Moshe Bagelferyches (Moses Bahelfer, Bagel) was born on 29 June 1908 in Wilno, Poland, then occupied by the Russian Empire and now Vilnius, the capital of Lithuania. After an apprenticeship as a painter and decorator in the vocational school, he studied graphic design for a term at the School of Arts and Crafts in Wilna. Bagelferyches became a member of a group of young artists, authors and Yiddish speaking poets known as ‘Jung-Wilna’ and contributed to their joint exhibitions.
In the winter term of 1928 he enrolled as student no. 305 at the Bauhaus Dessau; he was known from then on as Moses Bahelfer. After the preliminary course he completed an apprenticeship in the advertising and printing workshop and Joost Schmidt’s sculpture workshop. From 1929 he also attended Paul Klee and Wassily Kandinsky’s free painting classes. Throughout his apprenticeship he received half and full tuition fee exemptions worth between 45 and 75 Reichsmark. During his time at the Bauhaus he lived in lodgings in Dessau with his fellow student Isaak Butkow, who also came from Wilno; due to their lack of means, their hosts provided meals for both of them. Moses Bahelfer married Gitel Golde, who in summer 1930 had likewise enrolled at the Bauhaus. In January 1932 his work was exhibited at the Bauhaus. On 11 February 1932, having been awarded the Bauhaus Diploma No. 64 with distinction, Bahelfer left the Bauhaus and moved shortly thereafter to Paris with Gitel Golde.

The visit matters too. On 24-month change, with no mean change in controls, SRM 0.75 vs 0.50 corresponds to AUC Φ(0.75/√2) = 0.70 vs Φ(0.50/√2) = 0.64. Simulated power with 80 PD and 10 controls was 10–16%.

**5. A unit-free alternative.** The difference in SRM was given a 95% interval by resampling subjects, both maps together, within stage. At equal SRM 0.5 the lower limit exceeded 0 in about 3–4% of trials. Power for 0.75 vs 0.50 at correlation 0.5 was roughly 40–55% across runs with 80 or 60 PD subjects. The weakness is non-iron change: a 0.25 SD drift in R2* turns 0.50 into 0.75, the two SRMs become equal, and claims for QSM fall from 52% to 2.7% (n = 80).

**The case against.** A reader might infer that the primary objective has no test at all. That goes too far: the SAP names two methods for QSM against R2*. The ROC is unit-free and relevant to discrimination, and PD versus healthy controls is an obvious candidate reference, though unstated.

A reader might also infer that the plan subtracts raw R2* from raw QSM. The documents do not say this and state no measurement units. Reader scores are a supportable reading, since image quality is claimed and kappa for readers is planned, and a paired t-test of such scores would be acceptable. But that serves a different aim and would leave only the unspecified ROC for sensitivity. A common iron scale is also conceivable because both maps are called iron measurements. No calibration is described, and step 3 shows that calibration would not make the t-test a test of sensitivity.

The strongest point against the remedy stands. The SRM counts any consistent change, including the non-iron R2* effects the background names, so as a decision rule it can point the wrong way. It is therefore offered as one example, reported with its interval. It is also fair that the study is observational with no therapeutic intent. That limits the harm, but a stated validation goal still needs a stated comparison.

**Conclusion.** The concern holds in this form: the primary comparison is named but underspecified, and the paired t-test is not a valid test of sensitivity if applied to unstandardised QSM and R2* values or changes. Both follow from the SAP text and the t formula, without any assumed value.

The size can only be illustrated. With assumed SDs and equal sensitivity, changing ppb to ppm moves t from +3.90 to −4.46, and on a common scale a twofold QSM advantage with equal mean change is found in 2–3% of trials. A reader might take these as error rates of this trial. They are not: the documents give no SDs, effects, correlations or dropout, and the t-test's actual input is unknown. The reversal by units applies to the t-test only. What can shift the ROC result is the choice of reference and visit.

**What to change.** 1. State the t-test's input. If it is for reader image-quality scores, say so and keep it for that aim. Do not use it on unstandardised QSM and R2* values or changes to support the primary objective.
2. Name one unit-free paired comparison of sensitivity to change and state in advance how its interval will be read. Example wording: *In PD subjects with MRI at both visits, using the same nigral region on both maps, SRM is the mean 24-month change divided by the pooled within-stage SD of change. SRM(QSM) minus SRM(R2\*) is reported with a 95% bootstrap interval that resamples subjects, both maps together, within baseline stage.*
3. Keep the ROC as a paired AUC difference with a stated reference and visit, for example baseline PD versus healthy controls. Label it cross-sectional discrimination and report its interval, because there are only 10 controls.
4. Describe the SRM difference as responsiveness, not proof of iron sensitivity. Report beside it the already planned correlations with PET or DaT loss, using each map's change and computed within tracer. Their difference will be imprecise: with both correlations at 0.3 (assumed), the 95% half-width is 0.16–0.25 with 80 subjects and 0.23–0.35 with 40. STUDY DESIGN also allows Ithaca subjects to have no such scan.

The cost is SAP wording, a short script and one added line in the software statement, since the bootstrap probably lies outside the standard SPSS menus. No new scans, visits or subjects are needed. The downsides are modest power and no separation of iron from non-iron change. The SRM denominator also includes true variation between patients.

In Paris, he was known as Moses Bagel and worked as a graphic designer and illustrator for the French literary journal ‘NRF’ (Nouvelle Revue Française) and illustrated children’s books. He also produced photo reportages for L’Agence VU. In 1939 Bagel volunteered for the French Foreign Legion. He spent the period of German occupation in Toulouse. He worked for an architect and joined a French resistance group, for whom he falsified identity documents. After the liberation of France he returned to Paris, illustrated books and worked for various Jewish newspapers. He designed stage sets and costumes for the Yiddish theatre in Paris. From 1947 to 1968 he was head of the advertising studio of 20th Century Fox Paris. He subsequently taught drawing classes at the École des Beaux-Arts in Paris from 1972 to 1973.
In 1959, to mark the 100th birthday of the Jewish humorist and satirist Shalom Aleichem, UNESCO commissioned Moses Bagel to produce a series of 15 large-scale works based on the oeuvre of the great Yiddish-speaking author. Following the exhibition in the UNESCO headquarters, Bagel donated the works to the Shalom Aleichem Foundation in Tel Aviv. Works by Bagel were exhibited in the travelling exhibition ‘50 Jahre Bauhaus’ held in 1968 by the Württembergischer Kunstverein Stuttgart, which subsequently moved on toLondon, Paris, Amsterdam, Chicago, Ontario, Toronto, Pasadena, Buenos Aires and Tokyo. Moses Bagel died in 1995 in Paris. [BK 2016]
∙ Ute Brüning (1995): Das A und O des Bauhauses, Berlin.
∙ Peter Hahn (1985): Bauhaus Berlin, Berlin.
∙ Nadine Nieszawer, Deborah Princ: Artistes juifs de l'École de Paris 1905–1939, http://www.ecoledeparis.org/artists/view/moses_bagel, 10.06.2016.
∙ Tapetenfabrik Gebr. Rasch, Stiftung Bauhaus Dessau (1995): bauhaustapete. Reklame & Erfolg einer Marke, Köln.
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